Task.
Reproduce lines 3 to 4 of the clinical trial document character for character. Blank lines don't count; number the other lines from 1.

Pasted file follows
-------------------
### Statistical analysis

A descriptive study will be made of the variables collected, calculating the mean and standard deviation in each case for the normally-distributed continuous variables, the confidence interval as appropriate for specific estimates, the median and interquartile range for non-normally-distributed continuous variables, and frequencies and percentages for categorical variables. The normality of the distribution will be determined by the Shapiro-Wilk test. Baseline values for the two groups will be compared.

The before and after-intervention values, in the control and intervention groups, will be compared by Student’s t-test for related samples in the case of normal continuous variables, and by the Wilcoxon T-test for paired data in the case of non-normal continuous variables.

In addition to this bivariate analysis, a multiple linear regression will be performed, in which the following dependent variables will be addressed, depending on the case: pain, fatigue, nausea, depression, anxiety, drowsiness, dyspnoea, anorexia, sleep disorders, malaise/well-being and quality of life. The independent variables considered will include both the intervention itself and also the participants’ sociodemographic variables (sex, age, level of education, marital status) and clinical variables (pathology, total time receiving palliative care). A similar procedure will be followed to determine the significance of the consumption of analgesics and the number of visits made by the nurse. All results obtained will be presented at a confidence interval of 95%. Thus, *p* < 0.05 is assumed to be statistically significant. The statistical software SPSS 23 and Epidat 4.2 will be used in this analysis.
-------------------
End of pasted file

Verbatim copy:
The before and after-intervention values, in the control and intervention groups, will be compared by Student’s t-test for related samples in the case of normal continuous variables, and by the Wilcoxon T-test for paired data in the case of non-normal continuous variables.

In addition to this bivariate analysis, a multiple linear regression will be performed, in which the following dependent variables will be addressed, depending on the case: pain, fatigue, nausea, depression, anxiety, drowsiness, dyspnoea, anorexia, sleep disorders, malaise/well-being and quality of life. The independent variables considered will include both the intervention itself and also the participants’ sociodemographic variables (sex, age, level of education, marital status) and clinical variables (pathology, total time receiving palliative care). A similar procedure will be followed to determine the significance of the consumption of analgesics and the number of visits made by the nurse. All results obtained will be presented at a confidence interval of 95%. Thus, *p* < 0.05 is assumed to be statistically significant. The statistical software SPSS 23 and Epidat 4.2 will be used in this analysis.